Effects of increasing the track

Effects of increasing the track

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jaik

Original Poster:

2,001 posts

184 months

Thursday 8th February 2007
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I've heard all the horror stories of people wrecking wheel bearings and suchlike by fitting massive spacers and things. I was wondering whether it would be safe to push the wheels out by about 2" either side on my car (Suzuki Cappuccino). I'm not talking about using spacers or anything dodgy like that, but made-to-order wheels with the correct offset.

Also, with the wheel geometry setup properly, what kind of difference could I expect to feel in the handling?

Sam_68

9,939 posts

216 months

Friday 9th February 2007
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I've no experience of the Cappuccino, specifically, but general rules:

Firstly, 2" eash side is likely to require flared arches, for compliance with C&U regulations.

Increasing track reduces lateral weight transfer when cornering, so can increase grip.

It can increase loads on bearings and suspension joints, so expect reduced life on these components.

If you increase track at one end of the car only, it changes the diagonal weight transfer charactistics, which would result in more understeer (rear track increased) or oversteer (front track increased).

Assuming you increase the front and rear track by similar amounts, the basic effect on handling balance should be fairly minor BUT the effect on front end grip can be more significant, depending on Steering Axis Inclination, since you will be increasing the Steering Axis Offset. Steering Axis Offset has the effect of trying to lift one corner of the car when you turn the steering wheel, so if you increase the offset by fitting spacers, you will increase both the steering weight and the change in load on the tyre (hence increasing understeer), for a given amount of wheel movement. You will often find that tendency to tramline is increased, too.

Again, 2" each side is a fairly massive change, so will potentially result in big differences to steering weight/feel and steering characteristics.

You can tune out some of the negative effects by playing around with other elements of the chassis set-up, but it's a complicated juggling act and you need to know what you are doing to get it right.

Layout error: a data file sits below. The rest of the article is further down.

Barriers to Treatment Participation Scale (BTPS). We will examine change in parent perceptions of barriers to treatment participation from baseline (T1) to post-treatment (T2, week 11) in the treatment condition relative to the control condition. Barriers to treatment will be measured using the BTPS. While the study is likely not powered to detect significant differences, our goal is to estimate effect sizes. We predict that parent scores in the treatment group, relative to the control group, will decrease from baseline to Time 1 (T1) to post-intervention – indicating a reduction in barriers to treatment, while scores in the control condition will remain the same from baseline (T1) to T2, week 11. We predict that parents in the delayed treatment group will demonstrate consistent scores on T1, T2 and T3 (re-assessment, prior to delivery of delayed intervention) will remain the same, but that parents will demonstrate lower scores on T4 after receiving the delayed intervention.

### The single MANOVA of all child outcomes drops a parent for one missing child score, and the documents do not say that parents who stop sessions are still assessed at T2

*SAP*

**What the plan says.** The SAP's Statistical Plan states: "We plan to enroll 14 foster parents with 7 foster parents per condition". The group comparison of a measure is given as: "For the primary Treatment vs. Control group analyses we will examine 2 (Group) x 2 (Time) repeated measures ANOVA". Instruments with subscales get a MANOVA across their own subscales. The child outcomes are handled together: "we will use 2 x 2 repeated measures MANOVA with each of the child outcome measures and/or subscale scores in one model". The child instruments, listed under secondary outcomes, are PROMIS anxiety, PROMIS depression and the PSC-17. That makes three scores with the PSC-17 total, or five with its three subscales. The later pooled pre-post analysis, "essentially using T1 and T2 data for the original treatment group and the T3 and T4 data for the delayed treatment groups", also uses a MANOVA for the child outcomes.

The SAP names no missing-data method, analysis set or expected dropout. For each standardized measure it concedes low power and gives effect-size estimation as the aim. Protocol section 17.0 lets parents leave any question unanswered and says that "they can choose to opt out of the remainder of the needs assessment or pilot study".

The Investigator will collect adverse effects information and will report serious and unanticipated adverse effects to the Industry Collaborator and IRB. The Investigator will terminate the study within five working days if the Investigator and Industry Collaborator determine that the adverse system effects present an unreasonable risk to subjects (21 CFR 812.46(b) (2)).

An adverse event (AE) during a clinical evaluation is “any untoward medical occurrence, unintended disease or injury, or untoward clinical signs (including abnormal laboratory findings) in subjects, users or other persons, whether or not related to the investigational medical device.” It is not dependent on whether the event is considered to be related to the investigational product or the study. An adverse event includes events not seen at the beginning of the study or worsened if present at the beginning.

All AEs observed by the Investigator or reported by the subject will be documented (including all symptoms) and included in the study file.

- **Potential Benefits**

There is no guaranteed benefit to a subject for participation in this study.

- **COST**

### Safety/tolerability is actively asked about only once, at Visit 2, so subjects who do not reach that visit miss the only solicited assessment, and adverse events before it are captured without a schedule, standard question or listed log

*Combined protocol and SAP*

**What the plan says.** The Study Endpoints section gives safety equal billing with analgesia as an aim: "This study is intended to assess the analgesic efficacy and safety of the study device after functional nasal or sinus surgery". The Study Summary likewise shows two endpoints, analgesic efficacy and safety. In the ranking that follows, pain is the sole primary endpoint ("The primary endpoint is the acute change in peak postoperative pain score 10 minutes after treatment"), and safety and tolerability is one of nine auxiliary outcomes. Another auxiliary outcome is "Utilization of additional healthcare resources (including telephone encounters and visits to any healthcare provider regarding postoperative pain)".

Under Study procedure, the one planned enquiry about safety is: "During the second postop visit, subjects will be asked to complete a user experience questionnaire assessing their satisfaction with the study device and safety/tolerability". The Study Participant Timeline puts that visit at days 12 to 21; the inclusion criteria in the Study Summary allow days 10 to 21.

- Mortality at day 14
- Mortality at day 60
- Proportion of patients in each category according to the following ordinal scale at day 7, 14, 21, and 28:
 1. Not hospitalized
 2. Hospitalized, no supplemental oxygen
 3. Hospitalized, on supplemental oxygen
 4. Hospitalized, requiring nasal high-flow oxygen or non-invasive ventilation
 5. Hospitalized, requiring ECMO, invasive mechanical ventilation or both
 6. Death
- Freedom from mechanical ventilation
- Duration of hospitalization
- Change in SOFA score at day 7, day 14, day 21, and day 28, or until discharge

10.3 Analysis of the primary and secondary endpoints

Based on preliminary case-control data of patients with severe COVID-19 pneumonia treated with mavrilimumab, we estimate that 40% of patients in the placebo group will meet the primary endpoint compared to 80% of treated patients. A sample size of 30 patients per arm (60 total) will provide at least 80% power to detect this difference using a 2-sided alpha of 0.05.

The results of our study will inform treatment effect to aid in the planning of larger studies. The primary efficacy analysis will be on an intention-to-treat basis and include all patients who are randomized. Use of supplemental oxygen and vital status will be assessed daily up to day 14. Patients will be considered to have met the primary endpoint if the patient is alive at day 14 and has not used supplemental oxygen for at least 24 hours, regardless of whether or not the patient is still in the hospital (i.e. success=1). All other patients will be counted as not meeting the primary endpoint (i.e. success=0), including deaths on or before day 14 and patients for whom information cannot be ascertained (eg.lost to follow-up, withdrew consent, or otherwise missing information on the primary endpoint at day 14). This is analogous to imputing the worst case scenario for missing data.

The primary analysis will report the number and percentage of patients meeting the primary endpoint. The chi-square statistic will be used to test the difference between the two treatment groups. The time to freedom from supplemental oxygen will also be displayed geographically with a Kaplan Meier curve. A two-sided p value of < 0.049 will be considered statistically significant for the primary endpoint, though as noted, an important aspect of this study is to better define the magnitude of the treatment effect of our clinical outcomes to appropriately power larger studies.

Bottom line... if you need to ask the question, don't do it.

steve_d

13,478 posts

229 months

Saturday 10th February 2007
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Sam
Good reply. Thanks.
Would a better way forward for Jaik be to increase the rim and tyre width sharing it inside and outside to limit the offset. I accept this may reduce steering lock but a price to pay.

Steve

Sam_68

9,939 posts

216 months

Saturday 10th February 2007
quotequote all
Yes, if you make sure that the wheel offset (ie. distance from hub mounting face to centreling of wheel) is such that the extra width is shared equally inside and outside - so that the steering axis offset (distance between the axis around which the wheel turns and the centre of the contact patch) remains the same - then you have a good chance of upsetting things much less.

Obviously, steering will still become heavier, simply because of the increased tyre contact patch, but the other negative effectes won't be as severe.

Whilst again stressing that I know nothing about the Cappuccino, specifically, remember that bigger does not always mean better, where tyres are concerned, though. Bigger wheels & tyres means more unsprung weight (particularly significant on relatively small, light cars like the Suzuki). Also, if the suspension geometry was designed for narrower tyres, the camber variation in bump/roll might mean that it is alternating between the full contact patch being square to the road surface and riding on one edge as the suspension moves... if this is happening as the car rides bumps and ripples on the road surface around a corner, th result is unpredictable levels of grip.

My weekend toy (original Lotus Elan) is notorious for not responding well to tyres much bigger than the original 155 section - which look laughably narrow by modern standards - and Caterham's previous MD admitted in print that the cars would actually work better with smaller, narrower wheels & tyres but that fashion meant that buyers demanded low profile 'rubber bands' for their looks.

jaik

Original Poster:

2,001 posts

184 months

Saturday 10th February 2007
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Thanks guys. Currently I've got 195/45R15 tyres on rather than the standard 165/65R14 and they are much better. Like you say, the steering is heavier and it does try to tramline a little on occasion, but the extra grip is fantastic and the handling is still very predictable. I would be keeping the same tyre size and wheel width if the track were increased, just by getting wheels with a much lower offset.

The reason I ask is I've been looking at a fair few with wide-arch kits on recently and absolutely adore the look of them, but if it will make the handling worse then I won't bother.

bluespanner

3,383 posts

194 months

Wednesday 7th March 2007
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I have 215/45R17 tyres on my 306, with 25mm spacers no problem.